5. Thank you for the thoughtful discussion, gentlemen.

    Two more papers that Mr. Subbotin has provided to me, both by William Stehbens. Do you have access to pubmed? I have these full pdf papers if not.. Anyone can ping me at my Kelly.trosper gmail account for the full papers.

    Coronary heart disease, hypercholesterolemia, and atherosclerosis. I. False premises.
    Coronary heart disease, hypercholesterolemia, and atherosclerosis. II. Misrepresented data.

    Peter – “But I don’t see how this alternative view alters the treatment, even if it is correct.”

    You’ve got a touching Tedx talk that demonstrates how important understanding the correct etiology of a condition/disease is when it comes to focusing on a target of treatment.. You went from a Dr. blaming the patient for being lazy and eating too much (calories-in/calories-out, exercise more – prevention/treatment for her diabesity), to understanding the etiology of obesity/diabetes (through your own personal journey) and eventually apologizing to her..

    That took great courage and revealed your value for the truth.

    You said you initially blamed her because you assumed the “pathological sequence of events was settled science.” And then, you went on to rattle off some very significant, important questions about diabetes and obesity that were only made possible by your efforts to step back and “question everything and challenge all assumptions…”

    This may have profound implications to the target of treatment and current hypotheses, it might not. But the fact is, as long as current hypotheses are built on a faulty intellectual foundation (incorrect arterial morphology/design, mechanisms/progression of disease), science and treatment will never even think to focus on these other possible areas of treatment. We’re essentially throwing darts, hoping that something sticks.. (and sometimes they do.. never look a gift horse in the mouth, right?)

    And you’re absolutely right. Particle count may be an important factor to control.. But if it is, it’s because we got lucky – not because we understand the true etiology of atherosclerosis…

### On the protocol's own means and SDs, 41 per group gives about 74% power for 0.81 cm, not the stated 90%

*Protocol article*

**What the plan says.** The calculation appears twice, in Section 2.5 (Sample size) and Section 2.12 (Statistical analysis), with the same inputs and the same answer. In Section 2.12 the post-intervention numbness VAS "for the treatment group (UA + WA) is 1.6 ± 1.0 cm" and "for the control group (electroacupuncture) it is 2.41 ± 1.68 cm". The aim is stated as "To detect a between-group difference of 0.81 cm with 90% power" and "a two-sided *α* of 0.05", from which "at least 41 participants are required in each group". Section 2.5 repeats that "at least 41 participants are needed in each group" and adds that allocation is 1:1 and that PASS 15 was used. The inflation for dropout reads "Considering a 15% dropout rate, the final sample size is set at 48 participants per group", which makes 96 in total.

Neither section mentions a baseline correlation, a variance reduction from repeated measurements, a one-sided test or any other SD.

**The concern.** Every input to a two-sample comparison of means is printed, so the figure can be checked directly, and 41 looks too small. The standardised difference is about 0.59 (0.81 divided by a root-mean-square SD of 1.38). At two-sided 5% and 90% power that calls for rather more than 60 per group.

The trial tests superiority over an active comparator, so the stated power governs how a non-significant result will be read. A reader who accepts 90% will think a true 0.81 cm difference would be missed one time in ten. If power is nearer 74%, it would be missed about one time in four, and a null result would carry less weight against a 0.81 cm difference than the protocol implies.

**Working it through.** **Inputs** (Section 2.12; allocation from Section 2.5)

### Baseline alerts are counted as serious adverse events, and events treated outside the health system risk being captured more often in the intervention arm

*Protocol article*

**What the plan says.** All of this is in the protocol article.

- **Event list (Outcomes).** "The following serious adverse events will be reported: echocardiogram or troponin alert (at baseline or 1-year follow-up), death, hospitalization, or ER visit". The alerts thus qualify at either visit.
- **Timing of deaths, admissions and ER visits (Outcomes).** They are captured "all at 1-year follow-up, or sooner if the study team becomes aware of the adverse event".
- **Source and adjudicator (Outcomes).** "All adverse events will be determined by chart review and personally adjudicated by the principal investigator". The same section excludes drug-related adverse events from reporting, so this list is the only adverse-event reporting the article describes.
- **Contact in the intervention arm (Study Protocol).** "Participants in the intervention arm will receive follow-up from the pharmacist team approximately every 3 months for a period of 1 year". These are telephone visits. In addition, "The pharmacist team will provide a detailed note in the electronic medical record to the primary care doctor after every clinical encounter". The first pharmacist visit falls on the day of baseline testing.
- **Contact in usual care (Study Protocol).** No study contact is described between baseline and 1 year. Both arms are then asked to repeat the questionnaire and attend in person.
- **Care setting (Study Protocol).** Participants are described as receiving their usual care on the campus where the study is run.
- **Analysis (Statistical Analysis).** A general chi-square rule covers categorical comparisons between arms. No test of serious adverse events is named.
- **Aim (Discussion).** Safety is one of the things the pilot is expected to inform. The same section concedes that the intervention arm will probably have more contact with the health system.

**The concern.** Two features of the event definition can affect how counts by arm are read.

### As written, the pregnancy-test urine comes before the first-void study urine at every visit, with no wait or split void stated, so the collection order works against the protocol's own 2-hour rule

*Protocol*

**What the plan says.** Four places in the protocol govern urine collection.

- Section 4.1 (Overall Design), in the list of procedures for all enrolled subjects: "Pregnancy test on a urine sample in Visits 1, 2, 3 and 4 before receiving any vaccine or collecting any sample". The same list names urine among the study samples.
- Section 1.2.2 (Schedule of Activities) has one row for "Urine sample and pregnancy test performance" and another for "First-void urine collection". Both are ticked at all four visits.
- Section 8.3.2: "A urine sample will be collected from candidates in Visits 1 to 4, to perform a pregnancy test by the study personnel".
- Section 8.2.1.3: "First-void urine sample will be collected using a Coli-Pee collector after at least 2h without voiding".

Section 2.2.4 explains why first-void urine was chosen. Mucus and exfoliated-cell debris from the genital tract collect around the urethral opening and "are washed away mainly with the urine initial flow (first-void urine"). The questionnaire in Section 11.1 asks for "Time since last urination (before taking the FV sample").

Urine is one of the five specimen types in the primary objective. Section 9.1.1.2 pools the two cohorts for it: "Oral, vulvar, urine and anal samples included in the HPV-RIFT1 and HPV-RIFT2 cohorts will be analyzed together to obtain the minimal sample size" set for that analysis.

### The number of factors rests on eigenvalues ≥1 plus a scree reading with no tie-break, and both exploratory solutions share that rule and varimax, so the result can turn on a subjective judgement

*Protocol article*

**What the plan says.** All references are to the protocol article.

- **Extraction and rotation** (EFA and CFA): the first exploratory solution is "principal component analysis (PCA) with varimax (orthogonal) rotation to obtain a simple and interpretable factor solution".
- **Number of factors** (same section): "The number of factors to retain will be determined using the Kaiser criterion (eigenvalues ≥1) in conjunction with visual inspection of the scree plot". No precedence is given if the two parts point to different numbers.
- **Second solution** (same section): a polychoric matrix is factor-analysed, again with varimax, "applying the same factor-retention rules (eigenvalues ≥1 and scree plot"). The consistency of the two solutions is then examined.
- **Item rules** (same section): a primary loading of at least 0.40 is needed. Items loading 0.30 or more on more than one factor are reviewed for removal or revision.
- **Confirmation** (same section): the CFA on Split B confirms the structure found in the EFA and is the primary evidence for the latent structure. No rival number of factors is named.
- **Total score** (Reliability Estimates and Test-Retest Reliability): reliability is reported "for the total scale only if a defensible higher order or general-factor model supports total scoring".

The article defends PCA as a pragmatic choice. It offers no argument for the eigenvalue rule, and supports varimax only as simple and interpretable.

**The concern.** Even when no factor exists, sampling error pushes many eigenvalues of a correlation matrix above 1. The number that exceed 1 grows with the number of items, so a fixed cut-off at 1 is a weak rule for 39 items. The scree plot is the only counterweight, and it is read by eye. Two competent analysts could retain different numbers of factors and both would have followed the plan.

Bill – “Subbotin, in the second paper linked above, states without reservation, “We do not have a hint about the causative mechanisms.” Once we do, he thinks, perhaps there will be some truly effective strategies for preventing and treating CVD.”

    I see why he’s focused on educating the correct arterial morphology… That’s basically the lynch pin or the corner stone that current “pathological sequence of events and settled science” is built on.

    If the correct morphology is agreed upon, taught/understood, better questions would necessarily be asked. Current hypotheses would no longer make sense, better ones would come along to explain the paradigms that aren’t even visible to these Docs and scientists who are currently pushing research/treatment based on an incorrect model down the wrong road…

    Bill – ” I love Subbotin’s courage in challenging the orthodoxies of the scientific elites—kinda like you and Gary :-).”

    Exactly. That’s why I got goose bumps when I stumbled upon his first paper..

    I think of how Taubes’, in his book “Good Calories, Bad Calories”, documents the initial inertia built up by the (faulty and fraudulent) lipid hypothesis… How quickly it was backed by the entire weight of the established political, medical, nutritional and scientific communities..

    That inertia, as you know, continues to this day and at times seems unrelenting.. It’s has pulled and is continuing to pull most research, science and medicine down a fruitless, harmful path.. not to mention the damage it’s causing the growing population of metabolically deranged people in this world..

    Is it deja vu, all over again, with regard to Atherosclerosis?

    Peter, this guy is fascinating to speak to.. I think the implications here can’t be overstated..
    Would you consider emailing him and just having a conversation?? Wherever it might take you?
    I have his contact info.

    Quid enim iustificabit vitam tuam?

    • Kelly,
      Thanks for the studies you’ve listed!
      Currently fighting to apply a keto-adapted paleo autoimmune diet for a 7 year old nephew/godson, and am mounting evidence that fats are good (grew up on a farm in NH and ate plenty fat, eggs, cream, etc and at 46 my health is at it’s prime, because of the evolutionary oriented mindset I’ve always had).

      If you don’t mind, could you please email those study pdf’s to me? I will email you with “William E. Stehbens studies” in the subject line shortly.

      Thanks Peter for a great lead of thought and science here!

  6. Dear Peter,